You start the OBS first with the OBS software, and then connect it to ViSea.
The values for these coefficients are stored in the metainfo_PDTProjectName.mat file in the PDT project folder. You can also make a screen capture of the iteration screen using SHIFT-P.
In the Environmental Processing settings in the PDT you can freeze the values from earlier measurements (Freeze Profile).
You can configure the CTD as normal in ViSea in the communication as long as the CTD has an ascii string output. You just need the depth or pressure and the turbidity/conductivity (what you want to read). It doesn’t matter what kind of OBS or CTD it is. If the CTD gives a salinity value, then this value is used in ViSea for computing the sound speed according to the Unesco formula. If the CTD doesn’t give salinity, ViSea computes salinity using the conductivity.
PDT - Measurement Setup
Ideally, somewhere in the water column directly below the ADCP (for ship mounted survey), but outside the ADCP-beams.
It is desirable to have as many samples as possible (but at least 3), with a nice spread in concentrations, but at least take samples when you deploy and recover the instruments. If there is a high sediment event to be expected (storm/dredge disposal) you are advised to take additional samples.
Take water samples at the same depth as the OBS and at least at 3 different depths, at 1/3 and 1/2 the water column and approx. 3 meters above the ADCP. Be sure to keep outside the blanking depth and side lobe affected areas of the ADCP.
Keep good track of the time, location, and depth of your water samples, so that you can link them accurately to a specific bin in your ADCP-data.
The sediment calculations in ViSea PDT are done for only one beam because there is only one beam closest in location to the other measurements (OBS profiles, water samples) that are needed for sediment calibration. You can select the beam with the best orientation also with respect to the ship if you expect distortions from the ship or environment. Note that for velocity (3D) measurements you need at least three beams, but for sediment you need only one. We at Aqua Vision usually use a vertical beam from a second ADCP, because it has virtually no side-lobe affected areas.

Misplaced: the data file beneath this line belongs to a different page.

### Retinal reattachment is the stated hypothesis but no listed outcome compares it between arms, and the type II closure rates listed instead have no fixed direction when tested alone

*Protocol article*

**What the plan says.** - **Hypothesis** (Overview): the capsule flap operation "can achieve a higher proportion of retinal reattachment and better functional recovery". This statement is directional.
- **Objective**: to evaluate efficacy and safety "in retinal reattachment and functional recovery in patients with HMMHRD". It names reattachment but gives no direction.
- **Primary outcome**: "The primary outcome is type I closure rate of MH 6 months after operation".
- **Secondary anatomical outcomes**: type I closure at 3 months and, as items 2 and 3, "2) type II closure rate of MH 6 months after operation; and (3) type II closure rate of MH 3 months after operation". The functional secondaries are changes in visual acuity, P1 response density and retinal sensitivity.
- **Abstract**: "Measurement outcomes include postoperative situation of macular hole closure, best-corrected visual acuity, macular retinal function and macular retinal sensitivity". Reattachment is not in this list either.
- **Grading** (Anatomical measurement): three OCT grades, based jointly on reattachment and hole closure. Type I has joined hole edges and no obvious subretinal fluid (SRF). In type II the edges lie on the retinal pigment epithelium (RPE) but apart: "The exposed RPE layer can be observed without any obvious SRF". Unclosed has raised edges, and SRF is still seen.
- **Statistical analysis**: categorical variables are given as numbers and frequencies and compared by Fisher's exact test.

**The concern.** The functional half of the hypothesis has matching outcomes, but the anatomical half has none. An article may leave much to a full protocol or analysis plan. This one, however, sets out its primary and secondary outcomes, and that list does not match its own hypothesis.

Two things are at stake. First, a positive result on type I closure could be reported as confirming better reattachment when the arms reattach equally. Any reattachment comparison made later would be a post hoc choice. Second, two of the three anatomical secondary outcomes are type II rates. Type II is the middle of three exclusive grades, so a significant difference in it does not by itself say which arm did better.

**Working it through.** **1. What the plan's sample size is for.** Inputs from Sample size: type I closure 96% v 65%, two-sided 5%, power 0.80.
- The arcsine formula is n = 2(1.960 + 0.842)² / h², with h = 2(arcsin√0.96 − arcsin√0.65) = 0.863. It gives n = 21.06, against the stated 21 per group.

You can establish the noise floor by doing the Receive path test and read the values at High Gain RSSI. This is the PT3 command with a WorkHorse.
We use OBS3A’s from Campbell Scientific. They have been tested by the Dutch government and came out positively. Also, the 3A type provides conductivity, temperature and pressure simultaneously.
So, when lowering the OBS3A you get a temperature/salinity profile which is used for calculation of water attenuation. The OBS3A can also be deployed in self contained / recording mode.
As for the RSSI scales, you can ask for these coefficients from Teledyne RDI by sending a request to their fieldservice department notifying the ADCP serial number.
These values are instrument specific and they are constants for each specific instrument.
ViSea DAS requires the salinity at the transducer head for the Doppler calculation.
The STB/PDT requires a depth profile of the salinity in order to calculate the sound absorption.
The top cell(s) looking odd is a known issue, and because the iterative process in the PDT goes from top to bottom, these cells influence the entire profile. One way to work around it is to set the ‘fix first bin’ value to something higher than zero, in order to discard the values in these cells.
In the Survey Toolbox (STB), in the menu bar, go to Settings -> PlotSettings. Here you can change the value of TopView -> LineWidth to a larger number, which will represent the width along the track that will be colored. Try a value of ‘5’ or ‘10’ first and see if the result is what you are looking for. Make sure that the ShipTrack LineWidth is (much) smaller than the TopView LineWidth, or else you will not see the desired result. Also, make sure that Transparency is set to ‘1.0’.